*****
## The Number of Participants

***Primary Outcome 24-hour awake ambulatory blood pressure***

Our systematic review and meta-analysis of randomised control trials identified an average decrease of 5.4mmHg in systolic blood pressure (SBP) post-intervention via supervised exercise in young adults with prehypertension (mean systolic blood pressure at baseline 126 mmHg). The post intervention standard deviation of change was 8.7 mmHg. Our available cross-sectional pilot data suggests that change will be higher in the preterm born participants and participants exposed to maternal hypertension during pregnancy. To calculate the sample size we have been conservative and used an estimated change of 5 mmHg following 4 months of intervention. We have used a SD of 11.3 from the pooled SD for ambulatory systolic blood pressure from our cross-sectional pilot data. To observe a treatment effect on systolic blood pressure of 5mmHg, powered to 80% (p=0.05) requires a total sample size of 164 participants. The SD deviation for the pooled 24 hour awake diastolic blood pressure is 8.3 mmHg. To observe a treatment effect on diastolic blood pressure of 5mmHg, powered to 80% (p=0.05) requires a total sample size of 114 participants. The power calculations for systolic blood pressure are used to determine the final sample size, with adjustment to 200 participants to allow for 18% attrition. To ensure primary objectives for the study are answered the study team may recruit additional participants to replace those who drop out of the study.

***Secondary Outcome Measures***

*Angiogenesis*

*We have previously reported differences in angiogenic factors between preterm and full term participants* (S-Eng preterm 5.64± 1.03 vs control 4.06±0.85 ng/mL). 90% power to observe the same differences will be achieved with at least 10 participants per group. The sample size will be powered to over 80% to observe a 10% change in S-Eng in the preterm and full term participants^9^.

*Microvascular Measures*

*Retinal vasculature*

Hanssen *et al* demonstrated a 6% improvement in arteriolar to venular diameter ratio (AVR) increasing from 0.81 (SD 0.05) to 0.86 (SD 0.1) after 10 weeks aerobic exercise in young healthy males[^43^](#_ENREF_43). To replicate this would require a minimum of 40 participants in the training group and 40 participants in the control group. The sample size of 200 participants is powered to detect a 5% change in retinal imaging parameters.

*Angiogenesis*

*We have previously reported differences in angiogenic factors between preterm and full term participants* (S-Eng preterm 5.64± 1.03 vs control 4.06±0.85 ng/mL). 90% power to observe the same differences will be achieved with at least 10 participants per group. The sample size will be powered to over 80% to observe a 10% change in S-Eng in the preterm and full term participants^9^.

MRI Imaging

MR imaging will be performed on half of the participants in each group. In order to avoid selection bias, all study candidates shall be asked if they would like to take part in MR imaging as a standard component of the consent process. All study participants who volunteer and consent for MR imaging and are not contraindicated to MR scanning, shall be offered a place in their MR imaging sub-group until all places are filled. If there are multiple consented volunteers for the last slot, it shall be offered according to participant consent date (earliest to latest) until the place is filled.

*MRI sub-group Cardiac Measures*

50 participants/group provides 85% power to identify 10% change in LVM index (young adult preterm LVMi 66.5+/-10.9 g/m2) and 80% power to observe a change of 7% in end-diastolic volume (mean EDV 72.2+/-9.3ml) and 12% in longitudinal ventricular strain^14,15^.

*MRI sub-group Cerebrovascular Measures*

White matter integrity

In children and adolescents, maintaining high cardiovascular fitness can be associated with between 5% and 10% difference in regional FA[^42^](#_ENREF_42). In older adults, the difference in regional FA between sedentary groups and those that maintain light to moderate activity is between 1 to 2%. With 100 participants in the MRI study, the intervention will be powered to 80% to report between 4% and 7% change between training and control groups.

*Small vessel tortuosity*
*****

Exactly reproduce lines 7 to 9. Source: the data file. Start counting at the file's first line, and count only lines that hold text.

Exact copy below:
*Microvascular Measures*

*Retinal vasculature*

Hanssen *et al* demonstrated a 6% improvement in arteriolar to venular diameter ratio (AVR) increasing from 0.81 (SD 0.05) to 0.86 (SD 0.1) after 10 weeks aerobic exercise in young healthy males[^43^](#_ENREF_43). To replicate this would require a minimum of 40 participants in the training group and 40 participants in the control group. The sample size of 200 participants is powered to detect a 5% change in retinal imaging parameters.